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As I and a throng of others waited to enter the courtroom of Judge Richard J. Holwell at 9:00 this morning, Raj Rajaratnam came walking by, a full 90 minutes ahead of his date with destiny. He was accompanied by his two lawyers only, no family members were present. For a man who was facing a possible 24.5 years in prison he looked stoic. Certainly not relaxed, but more as if he was simply bracing himself for what awaited him. Dressed as if he was about to step on the Galleon trading floor, in a blue suit, crisp white shirt, blue Hermes tie, and hair slicked back. At that point I couldn’t help but wonder about the toll these past few days, weeks, and months have taken on the man.
Before Judge Holwell entered the courtroom Raj sat ramrod straight at the defence table, the prosecution one table in front. You could here a pin drop.
This past May, Rajaratnam was found guilty of 14 counts of securities fraud and conspiracy. Not long ago he was running Galleon Group, one of the most powerful hedge funds in the world. Now, he is only moments away from receiving his date to report to a Federal prison.
Many of Raj’s cohorts and accomplices have already been sentenced for their roles in the running of one of the biggest insider trading rings in our lifetime. U.S. Attorney Preet Bharara’s campaign against insider trading on Wall Street has resulted in almost 50 arrests so far.
Raj will be going from his luxury apartment where he currently resides, a home where no comfort or material possession was spared, to a 7×7 cell. He once lived mere blocks from some of the most famous and expensive restaurants in NYC — soon he will be eating powdered eggs, uneatable mystery meat, and just about everything served will be of the processed variety. Prison is a humbling, humiliating, gut-wrenching existance.
Will there be many tears shed for this man? No, probably not. Let’s face it, Rajaratnam is not a sympathetic figure. For years he flouted his way through Wall Street, thumbing his nose at the SEC, the rules and regulations. Countless number of stocks bought and sold, massive profits wrung up under the guise of insider information. With all the red herrings and subterfuge he employed along the way (overseas bank account, code names, prepaid cell phones, etc) he obviously never thought he would be caught.
When I speak about prison, the men or women going off to serve their time, I often talk about the ripple effect it has on family and loved ones. So while Raj goes off to serve his lengthy term, most folks won’t lose a minute of sleep worrying about him. But his children and wife are also victims, for their lives will never be the same either.
Finally, at 10:30 a.m. on the dot, Judge Holwell emerges from his chambers. We all rise. Raj’s lawyer Attorney Terence Lynam speaks first, expressing to Holwell that Rajaratnam should receive credit for his numerous charitable works and he urges compassion for his Raj’s various illnesses: “A lengthy term of imprisonment will for sure shorten his life. He does not deserve to die in prison.”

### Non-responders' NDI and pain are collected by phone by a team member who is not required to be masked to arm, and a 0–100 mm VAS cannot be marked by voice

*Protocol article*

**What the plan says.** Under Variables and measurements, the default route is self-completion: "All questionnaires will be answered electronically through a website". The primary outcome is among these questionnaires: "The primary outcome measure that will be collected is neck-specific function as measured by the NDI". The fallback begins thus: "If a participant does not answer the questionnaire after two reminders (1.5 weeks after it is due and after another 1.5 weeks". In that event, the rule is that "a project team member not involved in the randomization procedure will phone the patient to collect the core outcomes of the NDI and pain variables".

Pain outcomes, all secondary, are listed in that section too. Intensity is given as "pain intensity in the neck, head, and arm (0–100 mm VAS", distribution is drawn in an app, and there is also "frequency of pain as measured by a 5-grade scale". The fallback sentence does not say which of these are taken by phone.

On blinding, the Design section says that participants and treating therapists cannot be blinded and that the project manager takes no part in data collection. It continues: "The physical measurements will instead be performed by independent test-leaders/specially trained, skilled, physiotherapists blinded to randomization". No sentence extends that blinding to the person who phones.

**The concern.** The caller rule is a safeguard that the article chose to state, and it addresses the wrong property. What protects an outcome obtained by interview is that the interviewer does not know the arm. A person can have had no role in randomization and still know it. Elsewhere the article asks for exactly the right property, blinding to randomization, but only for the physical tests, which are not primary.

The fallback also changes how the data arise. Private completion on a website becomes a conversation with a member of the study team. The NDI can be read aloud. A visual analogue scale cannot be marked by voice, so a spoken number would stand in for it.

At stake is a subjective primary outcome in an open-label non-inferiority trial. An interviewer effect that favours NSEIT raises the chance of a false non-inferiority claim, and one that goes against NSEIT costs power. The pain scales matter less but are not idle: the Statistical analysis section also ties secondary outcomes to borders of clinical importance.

Lyman talks about the 200 letters sent on Raj’s behalf from family, friends and associates from all over the world. He pleads for “a sufficient but not greater than necessary” sentence.
Next it was the prosecutions turn to speak. Assistant U.S. Attorney Reed Brodsky labelled Rajaratnam, ” The modern face of illegal trading, who has operated in a brazen, pervasive and egregious way.” “He is arguably the most egregious insider trader to face sentencing in a courthouse in the United States,” he said.
During this entire diatribe Raj continues to look straight ahead, determined. He shows zero emotion. Brodsky doesn’t hold back, he wants the maximum here. Right up to a possible 24.5 years. He doesn’t buy what the defence is selling about how Raj’s poor health and diabetes will be akin to a death sentence for the 54 year old.
Judge Holwell now gives Raj the chance to speak on his behalf. I’m thinking for sure he will take this opportunity to plead for mercy. But no. “Would you like to speak?” asks Howell. As his wife sits behind him staring at her husband, Raj stands up, faces the Judge, and says, “No thanks.”
The courtroom is silent, I think we are all surprised at this move. Raj has icy cold nerves. Still a trader, right to the bitter end. He’s giving no quarter.
Finally it is Judge Holwell’s time to speak.” Insider trading is an assault on the free markets,” he says.
“Your crimes reflect a virus in our business culture that needs to be eradicated,” he continued. He then suprisingly, hands down a sentence that is substantially less than what the prosecutors were asking for.
“I impose a sentence of 132 months.” He also fined $10 million and ordered him to forfeit $ 53.8 million. In imposing the lighter sentence, Holwell spoke of certain factors that went into his decision making. He spoke of Rajaratnam’s good works and financial help spread across the world, especially Pakistan, 9/11 families, as well as aiding residents of his home country, Sri Lanka.
Mr. Rajaratnam’s lawyers are expected to appeal the Judge’s sentence, but any chance for an overturn are extremely lowHe will now have 45 days to get his affairs in order, to spend time with his family, and mentally prepare himself for the trials and tribulations ahead. He will report to the Bureau of Prisons, which will assign him to a correctional facility. Between now and then however Rajaratnam will be ensconsed at his deluxe apartment high atop Sutton Place. It’s a strong possibility that he will begin serving his time at the federal complex in Butner, N.C.. The very same complex where Bernard Madoff is.
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